This week I picked up a collection of short fiction by my favorite author, Poul Anderson. Anderson’s writing (he passed on in 2001) caused me to reflect on the difference between the types of fiction I read and the types of stuff that I actually write. Anderson, along with Robert A. Heinlein, Jerry Pournelle, and Ernest Hemingway, are all of a type, in that they all tend to write about bold, adventurous men happy in the outdoors and capable of wresting from the world what they want with their bare hands. It’s fun, energetic storytelling, and their works have given me much enjoyment over the years. Yet their works diverge greatly from what I write when given time to myself. Why?
To a great extent, the stories we write are reflections of ourselves–how we perceive the world, how we perceive and relate to others, and (often, but not always) what sorts of people we aspire to be. Anderson, Heinlein, and Hemingway were very much outdoorsmen. Pournelle, in his youth, was an artillery officer in the Korean War, so all of them are acquainted with lives of challenge, danger, and adventure.
Me? Not so much.
I am a creature of my upbringing, experiences, and personal tastes. I’m a suburbanite, an “indoorsy” type of fellow. I don’t mind the outdoors, wildernesses, or strange climates, though I usually look at them as something to appreciate out the window or from a safe distance as I travel between built places. I am not a frontiersman; instead, I’m more prone to hiking on trails someone else laid out before me. “Adventure” for me is tourism, which is to say, visiting places that other, bolder people already settled and made safe and civilized. I am a creature of civilization–the sort of weak-chinned, dependable bureaucrat that people like Heinlein or Anderson might treat with contempt or, at best, tolerant amusement in their fiction.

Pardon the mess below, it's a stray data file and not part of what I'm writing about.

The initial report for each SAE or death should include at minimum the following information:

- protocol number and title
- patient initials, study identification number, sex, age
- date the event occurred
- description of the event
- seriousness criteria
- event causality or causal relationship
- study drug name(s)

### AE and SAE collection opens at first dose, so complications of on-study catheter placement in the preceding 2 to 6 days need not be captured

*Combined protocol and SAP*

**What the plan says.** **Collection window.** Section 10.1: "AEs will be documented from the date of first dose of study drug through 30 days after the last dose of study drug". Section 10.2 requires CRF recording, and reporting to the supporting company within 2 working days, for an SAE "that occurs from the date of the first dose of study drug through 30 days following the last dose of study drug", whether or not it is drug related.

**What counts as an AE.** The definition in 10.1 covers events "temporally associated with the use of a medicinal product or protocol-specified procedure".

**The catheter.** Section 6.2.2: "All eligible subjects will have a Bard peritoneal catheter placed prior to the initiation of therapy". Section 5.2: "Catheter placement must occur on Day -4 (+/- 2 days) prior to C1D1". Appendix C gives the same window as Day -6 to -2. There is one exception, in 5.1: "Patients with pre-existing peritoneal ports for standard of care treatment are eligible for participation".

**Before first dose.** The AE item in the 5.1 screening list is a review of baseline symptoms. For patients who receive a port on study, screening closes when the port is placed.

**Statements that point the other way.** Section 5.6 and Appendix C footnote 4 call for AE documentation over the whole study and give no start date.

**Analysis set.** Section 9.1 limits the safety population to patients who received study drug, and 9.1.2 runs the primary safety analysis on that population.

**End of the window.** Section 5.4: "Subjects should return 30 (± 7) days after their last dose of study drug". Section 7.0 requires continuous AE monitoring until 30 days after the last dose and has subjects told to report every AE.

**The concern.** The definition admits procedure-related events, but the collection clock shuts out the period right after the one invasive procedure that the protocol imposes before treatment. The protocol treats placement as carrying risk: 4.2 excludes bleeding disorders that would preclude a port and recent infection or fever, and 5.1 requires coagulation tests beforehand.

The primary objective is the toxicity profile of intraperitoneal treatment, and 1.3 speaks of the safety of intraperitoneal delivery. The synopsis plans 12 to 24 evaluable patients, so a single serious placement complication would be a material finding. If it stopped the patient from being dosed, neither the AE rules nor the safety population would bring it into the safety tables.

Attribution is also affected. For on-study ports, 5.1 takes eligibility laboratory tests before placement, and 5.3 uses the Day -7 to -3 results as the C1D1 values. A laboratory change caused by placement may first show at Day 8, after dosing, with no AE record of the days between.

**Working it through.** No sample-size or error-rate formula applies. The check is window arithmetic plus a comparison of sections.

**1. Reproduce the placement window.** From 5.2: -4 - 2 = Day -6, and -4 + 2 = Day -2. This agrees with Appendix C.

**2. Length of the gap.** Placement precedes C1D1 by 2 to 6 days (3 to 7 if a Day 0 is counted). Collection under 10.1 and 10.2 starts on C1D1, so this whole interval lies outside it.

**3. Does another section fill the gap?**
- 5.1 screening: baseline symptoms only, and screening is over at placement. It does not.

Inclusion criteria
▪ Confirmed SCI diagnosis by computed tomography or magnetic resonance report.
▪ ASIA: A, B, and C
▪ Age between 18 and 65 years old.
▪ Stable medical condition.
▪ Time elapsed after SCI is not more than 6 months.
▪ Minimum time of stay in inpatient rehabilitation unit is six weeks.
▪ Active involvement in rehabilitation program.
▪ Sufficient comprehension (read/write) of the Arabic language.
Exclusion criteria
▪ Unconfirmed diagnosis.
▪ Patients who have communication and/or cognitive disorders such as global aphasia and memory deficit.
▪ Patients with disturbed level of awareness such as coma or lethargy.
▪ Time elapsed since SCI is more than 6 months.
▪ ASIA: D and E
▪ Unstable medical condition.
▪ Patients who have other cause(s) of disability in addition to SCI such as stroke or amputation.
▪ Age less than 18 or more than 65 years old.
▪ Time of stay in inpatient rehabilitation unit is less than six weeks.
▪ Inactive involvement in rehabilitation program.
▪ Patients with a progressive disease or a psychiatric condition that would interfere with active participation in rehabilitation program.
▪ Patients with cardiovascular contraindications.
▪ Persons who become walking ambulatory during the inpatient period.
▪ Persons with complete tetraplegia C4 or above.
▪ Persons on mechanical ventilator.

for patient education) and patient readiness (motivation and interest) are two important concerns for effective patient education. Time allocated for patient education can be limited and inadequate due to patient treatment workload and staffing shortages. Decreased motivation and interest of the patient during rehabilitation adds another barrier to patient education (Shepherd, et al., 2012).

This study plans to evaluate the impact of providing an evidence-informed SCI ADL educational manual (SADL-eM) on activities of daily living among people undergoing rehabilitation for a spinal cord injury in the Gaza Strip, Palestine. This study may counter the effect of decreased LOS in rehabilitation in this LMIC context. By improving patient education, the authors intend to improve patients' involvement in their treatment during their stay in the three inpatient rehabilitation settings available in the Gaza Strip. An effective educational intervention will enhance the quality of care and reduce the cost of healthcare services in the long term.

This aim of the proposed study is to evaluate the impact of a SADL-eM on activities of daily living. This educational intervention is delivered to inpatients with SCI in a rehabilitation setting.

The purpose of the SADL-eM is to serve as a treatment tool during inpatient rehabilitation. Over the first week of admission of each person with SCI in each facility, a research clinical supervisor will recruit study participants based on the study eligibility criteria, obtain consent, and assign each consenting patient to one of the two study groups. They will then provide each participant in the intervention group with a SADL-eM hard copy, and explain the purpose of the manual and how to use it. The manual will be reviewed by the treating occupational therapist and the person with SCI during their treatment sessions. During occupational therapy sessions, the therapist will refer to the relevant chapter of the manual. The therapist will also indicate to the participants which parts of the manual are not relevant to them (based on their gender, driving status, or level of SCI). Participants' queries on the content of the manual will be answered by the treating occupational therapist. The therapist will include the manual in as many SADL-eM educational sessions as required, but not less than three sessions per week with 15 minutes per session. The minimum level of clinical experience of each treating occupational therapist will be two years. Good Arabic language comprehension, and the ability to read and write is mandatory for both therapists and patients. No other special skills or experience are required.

I suppose, if I were to be honest with myself and wanted to describe fiction written in a “Bartish” mode, I write about characters who are very much coping with the challenges and conflicts that arise from the center of a society rather than its frontiers. I am just grumpy enough with the strictures imposed by society that I seek escape in adventurous science fiction and work in a field dedicated to pushing technological and physical frontiers.
But can we be honest here? I’m not a happy camper unless I can take the conveniences and systems of civilization with me. I’m not likely to get into space until I can do so on a spaceliner not much different from commercial aviation and can anticipate a hotel with soft towels and a decent saloon in the lobby when I arrive at my destination. Even Larry Niven, who has created a lot of “tourist” characters in his science fiction, has his people going new places and encountering the utterly alien. Again, they’re going somewhere new.
Mind you, these authors haven’t left Earth any more than I have, but they have (or did) experience with and interest in outdoor, vigorous activities. Even the comfortable homebody Bilbo Baggins was created by a World War I veteran. Okay, so I’m unlikely to take up hiking the Andes or cruising the Amazon anytime soon. Still, I have some curiosity about and appreciation for the unfamiliar, the beautiful, and the challenging. I’m just not in a rush to get my feet wet or my hands dirty.
The trick for my writing, I suppose, would be to find a way to put a suburban homebody like me into the midst of a space opera without getting him killed and allowing him to make some sort of positive contribution by the end. The challenge is that in reality, soldiers, explorers, and other outdoorsy types would not take along a tenderfoot like me in the first place, as I’d just slow them down as deadweight. I guess what I’m thinking of is a space version of The Hobbit that isn’t quite as silly as The Hitchhiker’s Guide to the Galaxy. Or, as a short-fiction exercise, I could at least try to write one of those “big adventure” stories Anderson or Heinlein writes, but as seen from the perspective of a side character.
Things to think about as I continue probing honestly into myself and what I’m capable of doing with my life and my writing.